A couple of days later, when the carpark was clear, the chippies came out for a break, carrying a homemade cricket bat, Tubby Robinson stood a mobile wicket in the middle, and proceeded to chip out a crease with his heel. "Here, look at this", he shouted as he dug out a little wooded box, we all gathered around to see, when I suddenly realised what it was.
It was an Anti-personal Schu Mine!
Although the area had been given the all-clear, these things couldn't be detected, especially in clinkers.
The yard was immediatally roped off, and on examination found that Tubby's Box, as it got labelled, had failed because wet had made the wood swell enough to prevent closure. As I was the only one who knew anything about them, I'd got a new job. So an organized probe started, the technique was to lay flat, face down, and probe ahead of yourself with your bayonette, the fact that this was only six inches long, brought things that much closer. The width of the carpark, could be covered by twelve men, each having yard of space to clear. Slow and easy is the name of the game, and in two days we recovered 86 Schu Mines,( plus Tubby's) what a stroke of luck that it had been so wet. And to think that only a few days earlier, I had been stamping all over that lot!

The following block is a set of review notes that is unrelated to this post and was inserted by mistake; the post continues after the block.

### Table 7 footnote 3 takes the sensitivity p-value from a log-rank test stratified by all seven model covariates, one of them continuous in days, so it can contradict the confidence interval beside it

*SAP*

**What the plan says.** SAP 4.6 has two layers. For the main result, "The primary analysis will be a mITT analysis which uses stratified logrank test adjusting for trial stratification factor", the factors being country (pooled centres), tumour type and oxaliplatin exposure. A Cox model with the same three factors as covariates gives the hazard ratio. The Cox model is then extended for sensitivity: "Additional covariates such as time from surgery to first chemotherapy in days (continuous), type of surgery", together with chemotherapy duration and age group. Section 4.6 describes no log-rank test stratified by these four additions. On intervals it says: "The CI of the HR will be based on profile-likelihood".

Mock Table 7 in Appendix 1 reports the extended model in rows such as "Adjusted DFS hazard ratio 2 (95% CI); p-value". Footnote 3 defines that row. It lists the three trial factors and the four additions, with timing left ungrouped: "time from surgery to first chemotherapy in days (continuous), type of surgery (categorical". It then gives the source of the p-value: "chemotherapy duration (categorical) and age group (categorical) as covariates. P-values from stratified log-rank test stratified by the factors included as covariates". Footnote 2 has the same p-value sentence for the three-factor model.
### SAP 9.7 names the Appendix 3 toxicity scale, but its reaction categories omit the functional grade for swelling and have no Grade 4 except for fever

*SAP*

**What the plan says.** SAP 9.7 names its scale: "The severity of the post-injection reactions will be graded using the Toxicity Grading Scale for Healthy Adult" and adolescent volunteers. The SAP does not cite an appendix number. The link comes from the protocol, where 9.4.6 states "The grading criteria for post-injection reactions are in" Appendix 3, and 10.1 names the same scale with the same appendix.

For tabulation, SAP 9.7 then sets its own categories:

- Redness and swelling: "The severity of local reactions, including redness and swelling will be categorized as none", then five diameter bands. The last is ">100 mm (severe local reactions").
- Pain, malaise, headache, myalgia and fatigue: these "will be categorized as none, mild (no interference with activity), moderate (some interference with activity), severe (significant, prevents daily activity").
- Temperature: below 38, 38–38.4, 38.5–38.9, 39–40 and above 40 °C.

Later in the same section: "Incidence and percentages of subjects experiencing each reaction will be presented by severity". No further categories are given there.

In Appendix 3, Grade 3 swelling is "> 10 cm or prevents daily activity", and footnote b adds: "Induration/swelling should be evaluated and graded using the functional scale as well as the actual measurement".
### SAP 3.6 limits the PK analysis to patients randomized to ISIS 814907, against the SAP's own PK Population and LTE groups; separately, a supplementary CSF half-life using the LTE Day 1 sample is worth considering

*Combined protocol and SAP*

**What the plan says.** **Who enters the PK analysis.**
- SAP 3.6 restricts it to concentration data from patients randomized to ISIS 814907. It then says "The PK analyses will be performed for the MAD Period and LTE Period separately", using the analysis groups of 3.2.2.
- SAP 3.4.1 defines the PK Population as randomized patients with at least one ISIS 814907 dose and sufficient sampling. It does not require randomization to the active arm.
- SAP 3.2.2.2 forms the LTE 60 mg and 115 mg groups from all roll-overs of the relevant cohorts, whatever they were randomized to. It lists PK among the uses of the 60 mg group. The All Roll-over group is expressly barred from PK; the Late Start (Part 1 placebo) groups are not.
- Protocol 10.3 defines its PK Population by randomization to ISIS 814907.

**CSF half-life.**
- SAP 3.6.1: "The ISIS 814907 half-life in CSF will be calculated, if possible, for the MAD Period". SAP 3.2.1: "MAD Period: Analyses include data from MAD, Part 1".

Still, if the weight of the vehicles wasn't enough to set something off, I suppose the boxes were pretty secure. Then, in the small hours, the thought comes, why 87?, why there? who for? Original packing would be in 25 or 50 packs, what happened to the other 13, did we miss 'em? This is just off the main road to Flensburge, you don't put mines in your own backyard, do you? Looking at the state of them, they had been there a long time, so the contents of the warehouse must have had value far exceeding anything we dreamed of. I had to put a report in, and S/Lt.Veich took one look and took me straight into The R.S.M. In no time flat, we were moved out, and the security moved in.
Back in Kiel, a big clean up was going on, trying to eradicate all Nazi symbols and maximum use was made of POW's before they were disbanded. At the start of a day's work the whole workforce was paraded on the forecourt of the Kriegsmarine, to be allocated jobs, the Officers in charge were Lt's Bailey, and Shepherd, (the two who picked me up from Stratford-on-Avon police station) assisted by S/Lt.Veich. We, The Royal Marines, were also on parade, and would be appointed as taskmasters.